How to be a Super Hero Supply Teacher!

1) Have only positive expectations of your day ahead!

Each night during our sleep, we have the capacity to reprogram our brain and our expectations of the day ahead. During our slumbers our unconscious mind works to process the events and emotions of the precious day and to leave us waking refreshed and emotionally ‘neutral’. The first few minutes of our waking day, allow us to focus upon positive thoughts and projections for the coming day. Just 68 seconds of positive thoughts, such as “Ohh this quilt is warm and cosy”, “Look at the sunshine peeking through the curtains”, or “I wonder what delicious breakfast I might have today”, set the tone for more positive thoughts to follow on and you will soon discover that you are being joined by other positive not only thoughts, but the emotions that go with them. Conversely, if you start the day, focusing on negative expectations, “I’m too tried”, “Oh, its Monday its going to be a hard day”, then you will find out that that is most likely how your day will pan out! So keep your thoughts positive and watch your wonderful day unfold!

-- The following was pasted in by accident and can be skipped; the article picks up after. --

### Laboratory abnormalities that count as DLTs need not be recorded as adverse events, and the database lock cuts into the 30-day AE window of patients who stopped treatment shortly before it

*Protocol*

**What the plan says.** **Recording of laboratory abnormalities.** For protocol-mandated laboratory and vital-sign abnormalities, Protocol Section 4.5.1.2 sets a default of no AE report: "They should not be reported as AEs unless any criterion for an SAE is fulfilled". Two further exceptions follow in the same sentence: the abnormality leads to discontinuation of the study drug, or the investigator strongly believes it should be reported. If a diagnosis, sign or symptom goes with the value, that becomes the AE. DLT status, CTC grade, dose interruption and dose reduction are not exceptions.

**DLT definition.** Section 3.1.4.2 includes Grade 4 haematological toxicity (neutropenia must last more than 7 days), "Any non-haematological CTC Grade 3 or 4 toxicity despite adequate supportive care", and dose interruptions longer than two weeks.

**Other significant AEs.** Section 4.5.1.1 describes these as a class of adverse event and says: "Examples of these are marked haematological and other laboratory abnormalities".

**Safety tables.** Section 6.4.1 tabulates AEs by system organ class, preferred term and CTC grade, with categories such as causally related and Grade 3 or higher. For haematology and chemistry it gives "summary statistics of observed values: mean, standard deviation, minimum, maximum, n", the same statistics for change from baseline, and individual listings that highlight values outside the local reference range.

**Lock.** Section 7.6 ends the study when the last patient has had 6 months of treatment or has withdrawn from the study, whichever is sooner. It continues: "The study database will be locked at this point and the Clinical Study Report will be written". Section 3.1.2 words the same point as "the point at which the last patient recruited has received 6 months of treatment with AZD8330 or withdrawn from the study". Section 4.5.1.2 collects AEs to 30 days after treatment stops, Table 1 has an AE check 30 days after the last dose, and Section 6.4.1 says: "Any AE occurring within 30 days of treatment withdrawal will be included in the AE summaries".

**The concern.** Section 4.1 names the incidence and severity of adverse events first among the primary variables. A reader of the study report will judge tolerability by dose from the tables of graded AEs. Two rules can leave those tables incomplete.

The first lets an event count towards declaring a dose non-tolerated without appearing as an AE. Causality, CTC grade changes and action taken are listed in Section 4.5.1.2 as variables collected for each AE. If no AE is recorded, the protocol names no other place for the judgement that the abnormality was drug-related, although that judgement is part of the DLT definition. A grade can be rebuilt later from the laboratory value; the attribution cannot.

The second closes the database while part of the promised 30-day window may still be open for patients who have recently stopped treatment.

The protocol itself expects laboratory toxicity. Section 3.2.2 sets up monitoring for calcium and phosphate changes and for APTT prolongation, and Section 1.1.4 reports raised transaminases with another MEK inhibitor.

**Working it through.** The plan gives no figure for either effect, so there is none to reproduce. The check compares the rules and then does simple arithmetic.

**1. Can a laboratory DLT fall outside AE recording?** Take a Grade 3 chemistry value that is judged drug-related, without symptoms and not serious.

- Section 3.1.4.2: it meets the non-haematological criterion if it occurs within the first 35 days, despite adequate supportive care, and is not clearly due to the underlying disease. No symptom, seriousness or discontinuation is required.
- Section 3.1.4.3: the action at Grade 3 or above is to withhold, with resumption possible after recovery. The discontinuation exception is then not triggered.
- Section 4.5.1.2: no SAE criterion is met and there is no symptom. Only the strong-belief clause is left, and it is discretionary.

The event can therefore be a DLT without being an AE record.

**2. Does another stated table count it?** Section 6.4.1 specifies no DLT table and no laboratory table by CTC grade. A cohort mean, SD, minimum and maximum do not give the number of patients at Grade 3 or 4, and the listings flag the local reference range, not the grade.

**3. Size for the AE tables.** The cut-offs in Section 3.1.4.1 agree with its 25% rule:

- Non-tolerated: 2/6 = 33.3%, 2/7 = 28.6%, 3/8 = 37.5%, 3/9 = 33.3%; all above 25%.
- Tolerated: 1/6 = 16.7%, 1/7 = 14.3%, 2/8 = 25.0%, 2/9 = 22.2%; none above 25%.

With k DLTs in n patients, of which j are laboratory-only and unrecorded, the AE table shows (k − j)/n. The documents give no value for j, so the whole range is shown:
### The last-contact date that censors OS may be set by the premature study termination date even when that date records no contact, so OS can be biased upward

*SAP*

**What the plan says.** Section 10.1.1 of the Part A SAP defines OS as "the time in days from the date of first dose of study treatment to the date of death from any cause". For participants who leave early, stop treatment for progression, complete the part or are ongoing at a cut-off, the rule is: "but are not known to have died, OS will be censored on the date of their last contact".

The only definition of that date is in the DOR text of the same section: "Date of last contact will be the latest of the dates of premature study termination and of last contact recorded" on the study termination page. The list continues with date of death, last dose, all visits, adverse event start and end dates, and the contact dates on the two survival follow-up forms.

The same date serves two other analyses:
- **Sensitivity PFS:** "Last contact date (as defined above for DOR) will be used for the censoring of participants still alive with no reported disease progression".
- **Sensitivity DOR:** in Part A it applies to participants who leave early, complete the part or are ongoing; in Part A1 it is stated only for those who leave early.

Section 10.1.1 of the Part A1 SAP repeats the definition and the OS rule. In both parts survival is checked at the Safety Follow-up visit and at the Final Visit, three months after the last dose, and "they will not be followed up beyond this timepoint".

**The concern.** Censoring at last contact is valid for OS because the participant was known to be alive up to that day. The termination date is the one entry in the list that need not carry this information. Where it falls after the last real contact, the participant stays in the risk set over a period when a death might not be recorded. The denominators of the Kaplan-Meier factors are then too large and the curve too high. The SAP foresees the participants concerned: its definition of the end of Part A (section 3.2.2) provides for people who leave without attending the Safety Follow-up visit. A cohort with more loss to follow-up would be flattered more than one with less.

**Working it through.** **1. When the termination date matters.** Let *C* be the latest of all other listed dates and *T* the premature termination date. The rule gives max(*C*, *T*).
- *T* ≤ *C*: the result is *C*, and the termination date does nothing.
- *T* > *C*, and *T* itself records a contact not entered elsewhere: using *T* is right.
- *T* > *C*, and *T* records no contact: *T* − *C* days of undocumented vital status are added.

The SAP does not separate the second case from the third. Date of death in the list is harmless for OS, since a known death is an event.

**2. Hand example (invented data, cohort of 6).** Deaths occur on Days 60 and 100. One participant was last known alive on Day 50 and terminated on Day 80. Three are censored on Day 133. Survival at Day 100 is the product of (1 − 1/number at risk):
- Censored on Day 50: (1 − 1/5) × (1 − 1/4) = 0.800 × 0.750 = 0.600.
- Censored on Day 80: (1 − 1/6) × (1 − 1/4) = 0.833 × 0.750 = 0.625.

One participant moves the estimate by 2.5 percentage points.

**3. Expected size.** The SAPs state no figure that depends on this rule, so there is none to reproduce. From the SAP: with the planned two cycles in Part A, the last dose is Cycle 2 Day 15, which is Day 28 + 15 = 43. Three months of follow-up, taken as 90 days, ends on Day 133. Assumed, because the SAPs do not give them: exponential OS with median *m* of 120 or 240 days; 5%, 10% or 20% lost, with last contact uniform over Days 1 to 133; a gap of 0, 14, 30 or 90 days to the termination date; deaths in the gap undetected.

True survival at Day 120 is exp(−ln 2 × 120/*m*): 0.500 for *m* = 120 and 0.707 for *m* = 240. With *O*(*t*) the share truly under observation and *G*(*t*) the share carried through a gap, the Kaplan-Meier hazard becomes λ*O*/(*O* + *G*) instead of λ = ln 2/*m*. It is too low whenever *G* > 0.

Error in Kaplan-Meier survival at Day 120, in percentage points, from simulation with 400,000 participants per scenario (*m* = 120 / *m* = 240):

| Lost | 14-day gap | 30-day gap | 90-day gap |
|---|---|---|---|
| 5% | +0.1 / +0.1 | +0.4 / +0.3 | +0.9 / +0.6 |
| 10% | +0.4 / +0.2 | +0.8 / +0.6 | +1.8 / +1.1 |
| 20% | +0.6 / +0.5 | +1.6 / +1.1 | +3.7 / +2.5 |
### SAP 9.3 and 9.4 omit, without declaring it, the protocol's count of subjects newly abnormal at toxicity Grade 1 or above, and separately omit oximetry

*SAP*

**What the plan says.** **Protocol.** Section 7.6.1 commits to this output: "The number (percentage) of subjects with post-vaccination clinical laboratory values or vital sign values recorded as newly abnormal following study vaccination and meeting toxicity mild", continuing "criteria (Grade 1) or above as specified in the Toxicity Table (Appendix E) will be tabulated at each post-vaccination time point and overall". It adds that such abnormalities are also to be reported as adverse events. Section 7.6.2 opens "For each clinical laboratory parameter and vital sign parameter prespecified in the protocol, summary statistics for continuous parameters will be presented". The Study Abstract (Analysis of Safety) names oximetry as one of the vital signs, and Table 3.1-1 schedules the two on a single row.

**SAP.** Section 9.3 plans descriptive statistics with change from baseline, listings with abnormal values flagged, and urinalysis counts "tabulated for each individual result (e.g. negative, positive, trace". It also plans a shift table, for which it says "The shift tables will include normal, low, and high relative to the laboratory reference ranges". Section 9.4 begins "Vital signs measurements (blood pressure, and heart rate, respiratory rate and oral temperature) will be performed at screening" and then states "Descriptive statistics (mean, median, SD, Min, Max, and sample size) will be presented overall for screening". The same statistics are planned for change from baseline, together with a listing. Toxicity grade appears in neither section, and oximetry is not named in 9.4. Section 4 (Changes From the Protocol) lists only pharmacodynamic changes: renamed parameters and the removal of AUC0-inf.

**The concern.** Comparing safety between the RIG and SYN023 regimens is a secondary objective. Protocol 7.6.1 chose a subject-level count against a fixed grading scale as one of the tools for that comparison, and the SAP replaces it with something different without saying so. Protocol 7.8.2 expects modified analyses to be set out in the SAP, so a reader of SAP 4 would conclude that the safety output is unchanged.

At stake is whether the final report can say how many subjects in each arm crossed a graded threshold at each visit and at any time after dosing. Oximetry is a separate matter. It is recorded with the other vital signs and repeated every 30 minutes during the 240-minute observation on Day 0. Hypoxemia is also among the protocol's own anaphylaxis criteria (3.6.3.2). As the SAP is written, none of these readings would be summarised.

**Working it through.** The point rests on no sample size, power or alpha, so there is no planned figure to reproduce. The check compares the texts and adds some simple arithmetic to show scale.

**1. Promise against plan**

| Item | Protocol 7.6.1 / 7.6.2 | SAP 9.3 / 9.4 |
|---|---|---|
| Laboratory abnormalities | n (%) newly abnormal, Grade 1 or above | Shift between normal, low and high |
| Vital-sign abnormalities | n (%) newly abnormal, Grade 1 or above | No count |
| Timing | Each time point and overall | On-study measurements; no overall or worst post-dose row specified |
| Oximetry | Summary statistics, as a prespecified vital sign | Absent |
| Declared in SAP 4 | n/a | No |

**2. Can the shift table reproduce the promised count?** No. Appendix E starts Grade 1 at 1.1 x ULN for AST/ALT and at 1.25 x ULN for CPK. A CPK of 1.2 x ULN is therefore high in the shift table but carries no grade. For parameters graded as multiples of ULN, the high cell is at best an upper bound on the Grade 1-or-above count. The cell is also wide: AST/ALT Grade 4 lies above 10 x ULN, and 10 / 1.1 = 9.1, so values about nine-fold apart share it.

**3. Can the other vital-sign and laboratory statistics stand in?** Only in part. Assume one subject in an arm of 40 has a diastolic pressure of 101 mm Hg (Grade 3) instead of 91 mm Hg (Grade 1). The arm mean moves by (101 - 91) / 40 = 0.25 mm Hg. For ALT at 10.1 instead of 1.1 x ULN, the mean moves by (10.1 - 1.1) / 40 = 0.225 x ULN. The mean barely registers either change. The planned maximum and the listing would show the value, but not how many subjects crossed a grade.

2) Be prepared for any (or most!) eventualities- Have you own ‘Supply Teacher’s Hero(ine’s) Kit

Planning really is the key to success here, as you will already be aware as a qualified and professional person. It is really handy to have your own ‘Supply Teachers Survival Kit’ ready to hand at all times. This is especially useful when you are one of that wonderful breed of teachers who heroically step in at the eleventh hour to save the day and go and replace a peer who is unwell for the day.

Your ‘kit’ may include such essentials as: your current DBS check; your photographic ID, (passport or driving licence); your class resources; agency timesheets, and if you are given a booking in advance, your Supply Agency should furnish you with all the basic information you need to go before heading out: contact name, behaviour policy; school day timing, and they should also provide you with a good overall flavour of the characteristics of the school and its staff and pupils. If they are doing their jobs properly, your dedicated consultant should have extremely good working relationships with the school and should pay them regular visits to keep abreast of any changes within the school and anything worthy of note to furnish you with, prior to your first day with them. Most agencies will also have a ‘Code of Conduct’ for its Supply Staff, which lays out realistic expectations of your behaviour as one of their representatives in school.

Join me for more tips in a few days!

Kirsty Jandrell, is the Managing Director of TARA Professional Recruitment and a qualified Primary Teacher.

I teach, what's your superpower?
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